A coyote is a trickster. A few days earlier I’d seen a book on a shelf in the house called Trickster Makes The World by Lewis Hyde. I read it.

A trickster lives somewhere outside the hunter and the hunted. A trickster—to get all philosophical on you—is the one who pushes through from one dialectic to the next. The one who figures out how to build a fishnet instead of stabbing at salmon with a spear. The one who can blend but can’t really fit in and who can go in disguises and fuck with people. She’s also the one who often gets caught in her own traps (though, in most of mythology, the trickster is almost always a he, but I hereby declare this should no longer be the case.)

The trickster would say it’s time to move on from this shit. The trickster would say the only way to exist honestly, to do what one needs to do to be a writer, is to convince the world to feed me while I work, to confuse the maddening choices it tries to force me to make. I have no idea how I will do this, but I know that I will.

So here I sit, in writer heaven, blown away by the kindness of my friends, in my awesome borrowed house, staring off at this alien borrowed city, grateful for my awesome borrowed car, trying to force myself to be naïve enough to write this novel, to accept the gifts my friends and mentors have given me despite the fact that the world feels like it’s falling apart around me. I am going to sit in this house and write a book that no one may ever read, because maybe one person might read it, because writing it makes me happy. And if I’m happy, I’m less likely to fuck people over or to pretend I’m dead. If I starve, I starve. If people call me naïve, I will take it as a compliment.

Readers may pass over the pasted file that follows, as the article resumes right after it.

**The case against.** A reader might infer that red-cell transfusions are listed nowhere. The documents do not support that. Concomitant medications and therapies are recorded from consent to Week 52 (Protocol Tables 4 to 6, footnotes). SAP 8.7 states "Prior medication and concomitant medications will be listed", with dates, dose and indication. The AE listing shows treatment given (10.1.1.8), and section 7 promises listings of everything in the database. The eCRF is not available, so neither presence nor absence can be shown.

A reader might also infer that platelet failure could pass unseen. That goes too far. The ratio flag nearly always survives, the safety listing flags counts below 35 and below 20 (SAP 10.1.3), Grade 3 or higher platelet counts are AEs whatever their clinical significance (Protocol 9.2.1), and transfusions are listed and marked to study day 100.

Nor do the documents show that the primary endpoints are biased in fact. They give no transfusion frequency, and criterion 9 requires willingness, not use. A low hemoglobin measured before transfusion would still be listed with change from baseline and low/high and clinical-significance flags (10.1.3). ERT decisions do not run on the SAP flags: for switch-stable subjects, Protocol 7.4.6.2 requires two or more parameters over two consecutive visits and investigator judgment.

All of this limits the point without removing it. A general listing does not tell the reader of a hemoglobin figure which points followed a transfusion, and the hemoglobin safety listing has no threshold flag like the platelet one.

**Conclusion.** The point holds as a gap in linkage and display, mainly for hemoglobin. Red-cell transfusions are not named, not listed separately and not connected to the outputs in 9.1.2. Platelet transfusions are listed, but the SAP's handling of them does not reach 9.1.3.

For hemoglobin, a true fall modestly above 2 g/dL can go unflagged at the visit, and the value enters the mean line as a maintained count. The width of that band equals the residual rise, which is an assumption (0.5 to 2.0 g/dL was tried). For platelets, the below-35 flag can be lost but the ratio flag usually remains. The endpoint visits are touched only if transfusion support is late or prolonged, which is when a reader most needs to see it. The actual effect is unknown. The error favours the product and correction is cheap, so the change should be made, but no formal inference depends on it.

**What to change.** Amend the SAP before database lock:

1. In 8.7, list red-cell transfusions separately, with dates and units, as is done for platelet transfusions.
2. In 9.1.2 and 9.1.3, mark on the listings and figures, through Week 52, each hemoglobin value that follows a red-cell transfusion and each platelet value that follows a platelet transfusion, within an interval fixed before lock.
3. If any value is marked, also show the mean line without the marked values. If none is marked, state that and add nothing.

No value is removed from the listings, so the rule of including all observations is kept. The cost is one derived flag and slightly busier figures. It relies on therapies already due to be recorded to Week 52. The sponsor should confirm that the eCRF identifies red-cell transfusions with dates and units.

Because being willfully naïve is the only way forward. The only way to live is to let everything break my heart over and over and over again—not only my heart but also maybe my stomach and my mind and really my belief in the kindness of others—and then to get up again the next day and continue to be naïve. Being a writer is to continue to have faith in people despite the world giving me millions of reasons to think otherwise, even if that means knowing the world will keep trying to destroy my naïveté and, by extension, me, over and over and over again.


Photo Credit for photos 1, 2 and 4: Patrick Sean O’Neil

Seth Fischer’s writing has twice been listed as notable in The Best American Essays and has been nominated for The Pushcart Prize by several publications, including Guernica. He was the founding Sunday editor at The Rumpus and is the current nonfiction editor at The Nervous Breakdown. He is a Dornsife PhD Fellow at USC and been awarded fellowships and residencies by Ucross, Lambda Literary, Jentel, Ragdale, and elsewhere, and he teaches at the UCLA-Extension Writer’s Program and Antioch University, where he received his MFA. More from this author →